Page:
Saturday, March 19, 2011

United Nations plan for a new Turko-Kurdistan Federation

Turkey and the tCypriot minority supported overwhelmingly the Annan plan as a solution to the long-standing problem in Cyprus. An overwhelming majority of 76% of Cypriots rejected it outright. Below read a brief comparative approach as to how the Annan plan would apply to Turkey and its 87-year long problem with her 20 million Kurdish community.


Upon agreement of the two main communities living in Turkey (Kurdish and Turkish), the present state ceases to exist pending approval of the citizens of the Turkish Republic through a nation-wide referendum. Immediately after the approval of the new settlement, the new state is a reality. There is no going back to the old state even if later on majorities in both the Kurdish and Turkish areas overwhelmingly vote to do so. Under the provisions of the Plan, Turkey becomes a bi-zonal and bi-communal federal state in which 47% of its land passes to the new government of the Kurds. The new federal state is misnamed “United Turko-Kurdish Republic” and under the new Constitution, the two major ethnic groups (Turkish and Kurdish) have equal representation in the proposed Senate regardless of unequal populations. Under the above provision, the state comes to a standstill.

The Supreme Court consists of an equal number of Kurdish (25% of the population) and Turkish (and other smaller minorities) judges (75% of population) plus three foreign judges; thus, foreign players would cast deciding votes. Since a hierarchy of laws does not exist, the federation is an actual confederation in which the component states are the source of laws for the central authority and not the other way around! One must have in mind that the reason the United States had abandoned its original confederation structure was because it was not workable. The Constitution of the United States established in 1789 gave clear federal supremacy over the laws of its constituent states. All state laws in the United States originate from federal laws.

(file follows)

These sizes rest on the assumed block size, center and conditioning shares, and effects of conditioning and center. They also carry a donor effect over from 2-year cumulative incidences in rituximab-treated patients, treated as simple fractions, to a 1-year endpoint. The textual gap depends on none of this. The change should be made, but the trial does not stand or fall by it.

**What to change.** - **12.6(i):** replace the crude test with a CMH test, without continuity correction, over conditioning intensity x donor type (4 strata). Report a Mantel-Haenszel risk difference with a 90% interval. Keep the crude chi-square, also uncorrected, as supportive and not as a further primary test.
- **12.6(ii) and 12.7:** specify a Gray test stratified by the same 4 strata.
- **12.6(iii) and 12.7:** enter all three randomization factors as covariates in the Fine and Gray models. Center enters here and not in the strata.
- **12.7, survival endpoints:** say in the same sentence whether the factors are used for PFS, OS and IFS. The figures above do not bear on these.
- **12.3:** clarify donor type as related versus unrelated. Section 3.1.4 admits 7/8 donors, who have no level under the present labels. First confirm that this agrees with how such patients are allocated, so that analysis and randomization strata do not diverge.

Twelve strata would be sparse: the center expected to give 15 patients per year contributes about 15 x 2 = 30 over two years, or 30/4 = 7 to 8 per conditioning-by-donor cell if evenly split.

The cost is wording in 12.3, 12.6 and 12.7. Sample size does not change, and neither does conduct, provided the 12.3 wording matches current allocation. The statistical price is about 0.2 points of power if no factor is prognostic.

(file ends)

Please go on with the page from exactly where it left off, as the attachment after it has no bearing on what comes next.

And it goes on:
Turkish and Kurdish populations are displaced, each moving to the other's pertinent ethnic territory. Time restrictions on the right of free and permanent installation of Turks back to their homes and properties in the Kurdish state are imposed; Kurds have no restrictions. Those Turks who choose to live in their old homes in regions under the Kurdish administration have no local civil rights because only Kurds may elect the political representatives of the Kurdish state. In addition, the Turks that stayed in the Kurdish lands will never be allowed to make up more than 6% of the population in any single village. In this manner, Turks are prevented from setting up their own schools and are even unable to give birth once this quota is reached!

The economy of the new federal Turko-Kurdistan is separate with no common monetary and fiscal policy. In addition, Turkish businesses are not allowed to invest in the Kurdish constituent state, and while all provisions above benefit the Kurds, the Turkish taxpayer ends up paying for all modifications, adjustments, and conversions in the new republic because the UN considers that in the previous decades the Kurds suffered enormously and must be compensated. In addition, Turkish citizens are not allowed to file any complaints with the European Court of Justice in relation to any losses suffered because of the implementation of the Plan.

Comment by user Ermis Sat, March 19th 2011 at 14:23 at the Cyprus Mail newspaper:

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Turkey's Kurds & Cyprus' tCypriots

As either unitary state or federation solutions are discussed as replacements to Cyprus' 1960 and Turkey's 1923 unworkable constitutions, should we abide by "if a right is a right too many for Turkey's Kurdish community (circa 23% of population) then that right is a right too many for Cyprus' tCypriot community too (circa 15%), and vice versa." Is the adoption of this fair logic the catalyst to securing just solutions for both UN countries.